From a hyper electro/new-skool bass setting, Scottish producer Rustie’s 2011 album ‘Glass Swords’ extracted a genuine euphoria found raving on the verge of the celestial, and later in TV adverts and video games. Imitating prog-rock grandeur with keyboardstacking personality, 8bit pixels got dunked in energy drink, and maximal vibrations embraced accusations of cheesemongering.
The colours of ‘Green Language’ aren’t found fading. The swords certainly do not stay sheathed. But rather than rescale the former’s crystal peaks, Russell Whyte works to infect these highs – his ride that was all about the stained-glass sunroof is now fitted with blacked-out windows. With the Scooterish intro of ‘Raptor’ showing there’s still nowt ‘appier than ‘ardcore, the trap booms beneath indicate where the rainbowcoloured crossfire is heading second time around.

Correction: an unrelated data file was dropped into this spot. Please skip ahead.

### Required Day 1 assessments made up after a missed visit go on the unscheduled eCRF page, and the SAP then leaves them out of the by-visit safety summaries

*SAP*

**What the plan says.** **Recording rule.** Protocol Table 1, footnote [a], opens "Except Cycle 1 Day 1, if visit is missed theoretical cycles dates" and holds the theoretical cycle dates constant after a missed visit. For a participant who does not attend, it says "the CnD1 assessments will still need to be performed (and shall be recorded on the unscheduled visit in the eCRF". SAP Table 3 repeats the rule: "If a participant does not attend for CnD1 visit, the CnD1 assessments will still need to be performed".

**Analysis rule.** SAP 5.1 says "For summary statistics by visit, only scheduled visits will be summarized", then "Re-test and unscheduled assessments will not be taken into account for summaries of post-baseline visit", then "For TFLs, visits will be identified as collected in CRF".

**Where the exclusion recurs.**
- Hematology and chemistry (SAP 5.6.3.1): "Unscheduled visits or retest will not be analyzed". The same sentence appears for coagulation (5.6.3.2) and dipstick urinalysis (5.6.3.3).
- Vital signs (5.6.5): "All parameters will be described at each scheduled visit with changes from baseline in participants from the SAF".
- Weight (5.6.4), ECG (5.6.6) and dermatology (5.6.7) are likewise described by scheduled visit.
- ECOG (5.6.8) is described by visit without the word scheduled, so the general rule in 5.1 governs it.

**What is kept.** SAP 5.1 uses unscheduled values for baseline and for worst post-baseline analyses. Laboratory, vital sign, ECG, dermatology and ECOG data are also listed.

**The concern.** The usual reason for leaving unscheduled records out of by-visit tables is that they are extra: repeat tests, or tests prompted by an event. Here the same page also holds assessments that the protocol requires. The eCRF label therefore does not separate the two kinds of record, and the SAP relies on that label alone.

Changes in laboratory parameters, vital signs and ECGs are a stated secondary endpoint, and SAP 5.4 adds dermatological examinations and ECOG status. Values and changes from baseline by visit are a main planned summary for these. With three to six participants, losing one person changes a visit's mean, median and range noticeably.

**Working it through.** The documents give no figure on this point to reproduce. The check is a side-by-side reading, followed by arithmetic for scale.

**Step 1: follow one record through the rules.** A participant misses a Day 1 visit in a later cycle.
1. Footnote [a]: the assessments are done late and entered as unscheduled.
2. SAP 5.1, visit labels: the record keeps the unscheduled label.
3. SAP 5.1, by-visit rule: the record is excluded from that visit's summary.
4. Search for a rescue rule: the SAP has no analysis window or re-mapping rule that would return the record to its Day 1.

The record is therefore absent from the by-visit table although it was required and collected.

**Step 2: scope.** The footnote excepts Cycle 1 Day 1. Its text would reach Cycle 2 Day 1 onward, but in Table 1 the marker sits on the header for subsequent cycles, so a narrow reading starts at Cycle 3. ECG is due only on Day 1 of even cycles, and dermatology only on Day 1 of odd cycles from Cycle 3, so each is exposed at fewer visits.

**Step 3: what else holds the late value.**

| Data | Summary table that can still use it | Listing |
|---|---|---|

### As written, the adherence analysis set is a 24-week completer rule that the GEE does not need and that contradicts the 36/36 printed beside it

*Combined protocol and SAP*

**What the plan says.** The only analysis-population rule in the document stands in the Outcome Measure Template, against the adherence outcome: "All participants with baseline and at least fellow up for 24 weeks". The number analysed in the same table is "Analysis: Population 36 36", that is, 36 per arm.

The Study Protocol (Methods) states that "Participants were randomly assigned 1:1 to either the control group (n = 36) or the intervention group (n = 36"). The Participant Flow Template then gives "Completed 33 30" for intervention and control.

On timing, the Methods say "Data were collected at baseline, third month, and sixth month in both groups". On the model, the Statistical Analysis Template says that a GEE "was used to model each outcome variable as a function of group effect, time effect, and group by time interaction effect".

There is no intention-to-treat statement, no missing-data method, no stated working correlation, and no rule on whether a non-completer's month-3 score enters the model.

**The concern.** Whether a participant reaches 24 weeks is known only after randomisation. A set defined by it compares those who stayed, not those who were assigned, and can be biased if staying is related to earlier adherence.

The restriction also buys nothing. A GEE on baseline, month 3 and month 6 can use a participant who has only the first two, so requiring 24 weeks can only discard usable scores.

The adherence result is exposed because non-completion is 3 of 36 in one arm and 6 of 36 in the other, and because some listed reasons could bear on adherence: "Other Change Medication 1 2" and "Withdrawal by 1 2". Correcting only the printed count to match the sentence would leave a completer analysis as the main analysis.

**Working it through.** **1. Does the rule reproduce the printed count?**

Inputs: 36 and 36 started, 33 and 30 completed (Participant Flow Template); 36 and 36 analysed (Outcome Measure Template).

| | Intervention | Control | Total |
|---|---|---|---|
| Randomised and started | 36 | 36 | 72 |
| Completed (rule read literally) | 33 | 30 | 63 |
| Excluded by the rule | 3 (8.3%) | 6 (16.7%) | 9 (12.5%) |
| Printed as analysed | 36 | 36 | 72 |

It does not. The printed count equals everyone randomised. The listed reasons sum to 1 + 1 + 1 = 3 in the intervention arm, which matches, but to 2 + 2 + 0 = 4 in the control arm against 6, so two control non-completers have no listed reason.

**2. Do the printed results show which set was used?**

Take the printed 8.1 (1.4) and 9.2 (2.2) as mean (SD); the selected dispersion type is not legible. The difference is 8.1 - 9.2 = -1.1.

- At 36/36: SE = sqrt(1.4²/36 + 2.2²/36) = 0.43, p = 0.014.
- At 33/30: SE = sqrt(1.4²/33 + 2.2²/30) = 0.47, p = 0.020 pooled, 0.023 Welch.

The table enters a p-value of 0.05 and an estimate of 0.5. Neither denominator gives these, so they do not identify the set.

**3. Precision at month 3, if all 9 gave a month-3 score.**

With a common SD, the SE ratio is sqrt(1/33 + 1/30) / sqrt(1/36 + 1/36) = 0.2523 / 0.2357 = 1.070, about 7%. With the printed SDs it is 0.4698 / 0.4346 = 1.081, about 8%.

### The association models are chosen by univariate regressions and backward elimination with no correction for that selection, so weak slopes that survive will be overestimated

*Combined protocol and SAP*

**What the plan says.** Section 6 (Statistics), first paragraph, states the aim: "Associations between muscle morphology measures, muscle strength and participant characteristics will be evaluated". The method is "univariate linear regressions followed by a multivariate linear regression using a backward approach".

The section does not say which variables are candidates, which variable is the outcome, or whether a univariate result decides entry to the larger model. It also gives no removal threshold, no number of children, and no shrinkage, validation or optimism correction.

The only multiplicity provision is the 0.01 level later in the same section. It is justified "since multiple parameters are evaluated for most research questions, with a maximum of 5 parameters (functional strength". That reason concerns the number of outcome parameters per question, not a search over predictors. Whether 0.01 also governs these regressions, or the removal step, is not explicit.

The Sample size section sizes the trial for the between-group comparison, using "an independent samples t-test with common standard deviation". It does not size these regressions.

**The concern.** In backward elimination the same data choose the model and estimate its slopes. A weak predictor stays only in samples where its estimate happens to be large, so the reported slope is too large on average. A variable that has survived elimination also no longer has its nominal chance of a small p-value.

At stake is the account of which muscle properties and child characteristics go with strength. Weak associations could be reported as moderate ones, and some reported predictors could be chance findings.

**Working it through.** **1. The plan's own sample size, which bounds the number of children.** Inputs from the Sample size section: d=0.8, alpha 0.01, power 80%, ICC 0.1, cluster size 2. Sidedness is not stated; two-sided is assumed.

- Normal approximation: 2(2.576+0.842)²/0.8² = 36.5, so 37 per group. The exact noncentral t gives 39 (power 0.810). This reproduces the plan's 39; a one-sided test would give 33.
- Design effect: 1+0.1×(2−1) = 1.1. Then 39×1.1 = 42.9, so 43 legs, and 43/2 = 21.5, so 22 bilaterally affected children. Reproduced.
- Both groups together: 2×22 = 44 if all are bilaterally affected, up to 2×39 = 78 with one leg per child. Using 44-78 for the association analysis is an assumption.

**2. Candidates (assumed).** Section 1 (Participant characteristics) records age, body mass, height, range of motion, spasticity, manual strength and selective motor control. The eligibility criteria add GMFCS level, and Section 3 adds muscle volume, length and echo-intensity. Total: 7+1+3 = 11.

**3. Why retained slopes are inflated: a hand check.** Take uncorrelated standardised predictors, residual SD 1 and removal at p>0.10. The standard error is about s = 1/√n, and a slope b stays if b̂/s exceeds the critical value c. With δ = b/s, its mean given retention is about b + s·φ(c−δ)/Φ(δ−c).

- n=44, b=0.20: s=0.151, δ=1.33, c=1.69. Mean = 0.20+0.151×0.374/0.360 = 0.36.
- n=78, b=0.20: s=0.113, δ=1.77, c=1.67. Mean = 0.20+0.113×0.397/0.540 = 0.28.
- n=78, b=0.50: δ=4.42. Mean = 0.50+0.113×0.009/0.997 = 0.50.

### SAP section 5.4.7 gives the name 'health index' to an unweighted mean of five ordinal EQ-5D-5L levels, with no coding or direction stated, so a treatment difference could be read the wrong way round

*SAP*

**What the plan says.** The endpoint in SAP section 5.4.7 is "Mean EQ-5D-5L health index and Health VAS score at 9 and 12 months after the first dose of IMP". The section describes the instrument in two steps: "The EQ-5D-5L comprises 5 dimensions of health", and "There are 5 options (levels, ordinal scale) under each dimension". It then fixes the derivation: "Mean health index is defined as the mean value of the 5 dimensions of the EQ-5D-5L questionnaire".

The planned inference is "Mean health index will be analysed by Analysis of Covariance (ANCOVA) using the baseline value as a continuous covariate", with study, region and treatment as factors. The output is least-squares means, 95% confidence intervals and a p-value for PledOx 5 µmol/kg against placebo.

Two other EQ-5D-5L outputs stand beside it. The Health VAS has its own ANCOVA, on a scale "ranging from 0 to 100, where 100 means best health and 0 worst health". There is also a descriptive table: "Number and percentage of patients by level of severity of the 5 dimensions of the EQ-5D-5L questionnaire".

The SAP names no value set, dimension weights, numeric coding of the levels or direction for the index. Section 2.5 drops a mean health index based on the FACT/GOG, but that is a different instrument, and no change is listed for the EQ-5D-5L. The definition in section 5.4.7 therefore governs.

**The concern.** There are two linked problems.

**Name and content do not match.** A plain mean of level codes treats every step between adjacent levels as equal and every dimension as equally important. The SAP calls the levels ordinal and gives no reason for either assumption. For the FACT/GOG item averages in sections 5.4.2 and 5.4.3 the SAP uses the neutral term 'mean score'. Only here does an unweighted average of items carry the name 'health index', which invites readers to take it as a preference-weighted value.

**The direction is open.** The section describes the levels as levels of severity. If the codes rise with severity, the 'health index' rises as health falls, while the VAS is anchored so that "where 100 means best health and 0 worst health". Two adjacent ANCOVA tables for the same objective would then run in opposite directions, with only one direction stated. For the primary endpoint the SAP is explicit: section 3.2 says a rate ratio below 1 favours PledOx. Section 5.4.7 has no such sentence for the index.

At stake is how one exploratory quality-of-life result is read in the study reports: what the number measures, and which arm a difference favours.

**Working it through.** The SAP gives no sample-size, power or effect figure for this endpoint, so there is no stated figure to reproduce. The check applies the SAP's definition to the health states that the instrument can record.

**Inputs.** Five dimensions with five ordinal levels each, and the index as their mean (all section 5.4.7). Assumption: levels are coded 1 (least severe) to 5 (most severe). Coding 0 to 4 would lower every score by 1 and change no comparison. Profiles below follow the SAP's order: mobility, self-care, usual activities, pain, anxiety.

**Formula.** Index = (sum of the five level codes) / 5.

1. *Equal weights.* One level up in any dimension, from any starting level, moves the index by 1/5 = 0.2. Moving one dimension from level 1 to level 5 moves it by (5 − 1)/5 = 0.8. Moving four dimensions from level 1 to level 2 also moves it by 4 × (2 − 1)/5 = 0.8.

Though ‘Glass Swords’ dabbled with trap on ‘City Star’, ‘Green Language’s jarring lashouts (fronted by grime heavyweight D Double E and US rapper Danny Brown) facilitate grimy comedowns that are conspicuous by their lack of intricacy and agility. Deadeyed melody and stodgy Roland 808s empty the fun from glowsticks and use them as blunter weapons instead. Good and unruly, even if the Gorgeous Childrenled ‘He Hate Me’ lopsidedly sounds like it’s struggling up an incline.
Fans concerned with the tarnished gloss should be more narked by the album’s moments of lethargy, plonked in the midst of teetering expectation. ‘Velcro’ wraps old Daft Punk in dull daytime dubstep, and ‘Lost’ underwhelms with its softly sleazy vocoder use. As beautifully bated as ‘Paradise Stone’ and ‘Let’s Spiral’ are, they’re little more than interludes within a lean half-hour slot. The sugar is here, but teeth will get itchier.
Words: Matt Oliver
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